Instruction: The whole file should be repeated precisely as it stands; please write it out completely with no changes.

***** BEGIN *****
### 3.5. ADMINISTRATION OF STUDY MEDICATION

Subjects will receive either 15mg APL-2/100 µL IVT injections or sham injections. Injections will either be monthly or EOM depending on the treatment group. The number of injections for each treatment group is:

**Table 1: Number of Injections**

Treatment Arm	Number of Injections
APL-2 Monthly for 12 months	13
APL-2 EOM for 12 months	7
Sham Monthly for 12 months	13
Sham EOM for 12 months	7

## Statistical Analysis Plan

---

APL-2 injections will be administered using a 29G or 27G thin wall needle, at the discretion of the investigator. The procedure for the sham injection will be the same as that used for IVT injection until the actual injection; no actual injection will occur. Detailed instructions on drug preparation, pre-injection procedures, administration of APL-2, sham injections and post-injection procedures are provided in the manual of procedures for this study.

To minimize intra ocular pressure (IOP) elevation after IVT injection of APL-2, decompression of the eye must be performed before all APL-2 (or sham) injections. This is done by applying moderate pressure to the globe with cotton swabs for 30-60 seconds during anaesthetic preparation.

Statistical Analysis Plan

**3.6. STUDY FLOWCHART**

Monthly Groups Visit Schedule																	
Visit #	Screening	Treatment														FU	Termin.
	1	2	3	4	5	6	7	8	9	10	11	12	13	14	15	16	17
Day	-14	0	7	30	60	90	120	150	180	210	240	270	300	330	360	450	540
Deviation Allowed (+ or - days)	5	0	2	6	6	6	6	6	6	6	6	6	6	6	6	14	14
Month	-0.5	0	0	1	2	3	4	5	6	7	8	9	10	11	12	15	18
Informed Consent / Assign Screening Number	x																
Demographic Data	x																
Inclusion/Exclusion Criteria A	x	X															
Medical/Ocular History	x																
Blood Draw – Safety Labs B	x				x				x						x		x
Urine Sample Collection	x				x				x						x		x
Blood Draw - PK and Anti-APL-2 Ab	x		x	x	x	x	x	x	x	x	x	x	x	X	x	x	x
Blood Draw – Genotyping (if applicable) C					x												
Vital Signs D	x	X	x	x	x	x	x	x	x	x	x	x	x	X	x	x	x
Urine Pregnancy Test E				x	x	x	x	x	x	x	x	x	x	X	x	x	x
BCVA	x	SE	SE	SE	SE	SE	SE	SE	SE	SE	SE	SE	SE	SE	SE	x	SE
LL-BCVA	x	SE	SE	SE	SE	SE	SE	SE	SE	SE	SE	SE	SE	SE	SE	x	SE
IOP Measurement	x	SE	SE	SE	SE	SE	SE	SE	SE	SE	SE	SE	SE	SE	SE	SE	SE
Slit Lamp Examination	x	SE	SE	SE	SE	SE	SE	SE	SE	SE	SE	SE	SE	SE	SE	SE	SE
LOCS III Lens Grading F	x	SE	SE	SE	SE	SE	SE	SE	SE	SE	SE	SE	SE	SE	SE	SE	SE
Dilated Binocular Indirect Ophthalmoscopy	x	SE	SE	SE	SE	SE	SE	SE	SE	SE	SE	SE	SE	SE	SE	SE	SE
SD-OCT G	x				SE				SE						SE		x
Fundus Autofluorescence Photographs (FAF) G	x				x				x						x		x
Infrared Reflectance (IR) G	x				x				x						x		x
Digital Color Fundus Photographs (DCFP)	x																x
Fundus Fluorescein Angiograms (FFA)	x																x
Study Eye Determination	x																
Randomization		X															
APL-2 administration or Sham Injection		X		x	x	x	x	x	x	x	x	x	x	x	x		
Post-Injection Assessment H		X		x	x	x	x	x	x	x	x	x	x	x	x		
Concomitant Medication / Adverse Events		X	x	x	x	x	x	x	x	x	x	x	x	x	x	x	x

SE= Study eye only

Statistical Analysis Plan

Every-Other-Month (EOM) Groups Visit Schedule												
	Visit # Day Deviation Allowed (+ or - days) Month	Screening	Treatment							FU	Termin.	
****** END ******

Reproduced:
### 3.5. ADMINISTRATION OF STUDY MEDICATION

Subjects will receive either 15mg APL-2/100 µL IVT injections or sham injections. Injections will either be monthly or EOM depending on the treatment group. The number of injections for each treatment group is:

**Table 1: Number of Injections**

Treatment Arm	Number of Injections
APL-2 Monthly for 12 months	13
APL-2 EOM for 12 months	7
Sham Monthly for 12 months	13
Sham EOM for 12 months	7

## Statistical Analysis Plan

---

APL-2 injections will be administered using a 29G or 27G thin wall needle, at the discretion of the investigator. The procedure for the sham injection will be the same as that used for IVT injection until the actual injection; no actual injection will occur. Detailed instructions on drug preparation, pre-injection procedures, administration of APL-2, sham injections and post-injection procedures are provided in the manual of procedures for this study.

To minimize intra ocular pressure (IOP) elevation after IVT injection of APL-2, decompression of the eye must be performed before all APL-2 (or sham) injections. This is done by applying moderate pressure to the globe with cotton swabs for 30-60 seconds during anaesthetic preparation.

Statistical Analysis Plan

**3.6. STUDY FLOWCHART**

Monthly Groups Visit Schedule																	
Visit #	Screening	Treatment														FU	Termin.
	1	2	3	4	5	6	7	8	9	10	11	12	13	14	15	16	17
Day	-14	0	7	30	60	90	120	150	180	210	240	270	300	330	360	450	540
Deviation Allowed (+ or - days)	5	0	2	6	6	6	6	6	6	6	6	6	6	6	6	14	14
Month	-0.5	0	0	1	2	3	4	5	6	7	8	9	10	11	12	15	18
Informed Consent / Assign Screening Number	x																
Demographic Data	x																
Inclusion/Exclusion Criteria A	x	X															
Medical/Ocular History	x																
Blood Draw – Safety Labs B	x				x				x						x		x
Urine Sample Collection	x				x				x						x		x
Blood Draw - PK and Anti-APL-2 Ab	x		x	x	x	x	x	x	x	x	x	x	x	X	x	x	x
Blood Draw – Genotyping (if applicable) C					x												
Vital Signs D	x	X	x	x	x	x	x	x	x	x	x	x	x	X	x	x	x
Urine Pregnancy Test E				x	x	x	x	x	x	x	x	x	x	X	x	x	x
BCVA	x	SE	SE	SE	SE	SE	SE	SE	SE	SE	SE	SE	SE	SE	SE	x	SE
LL-BCVA	x	SE	SE	SE	SE	SE	SE	SE	SE	SE	SE	SE	SE	SE	SE	x	SE
IOP Measurement	x	SE	SE	SE	SE	SE	SE	SE	SE	SE	SE	SE	SE	SE	SE	SE	SE
Slit Lamp Examination	x	SE	SE	SE	SE	SE	SE	SE	SE	SE	SE	SE	SE	SE	SE	SE	SE
LOCS III Lens Grading F	x	SE	SE	SE	SE	SE	SE	SE	SE	SE	SE	SE	SE	SE	SE	SE	SE
Dilated Binocular Indirect Ophthalmoscopy	x	SE	SE	SE	SE	SE	SE	SE	SE	SE	SE	SE	SE	SE	SE	SE	SE
SD-OCT G	x				SE				SE						SE		x
Fundus Autofluorescence Photographs (FAF) G	x				x				x						x		x
Infrared Reflectance (IR) G	x				x				x						x		x
Digital Color Fundus Photographs (DCFP)	x																x
Fundus Fluorescein Angiograms (FFA)	x																x
Study Eye Determination	x																
Randomization		X															
APL-2 administration or Sham Injection		X		x	x	x	x	x	x	x	x	x	x	x	x		
Post-Injection Assessment H		X		x	x	x	x	x	x	x	x	x	x	x	x		
Concomitant Medication / Adverse Events		X	x	x	x	x	x	x	x	x	x	x	x	x	x	x	x

SE= Study eye only

Statistical Analysis Plan

Every-Other-Month (EOM) Groups Visit Schedule												
	Visit # Day Deviation Allowed (+ or - days) Month	Screening	Treatment							FU	Termin.	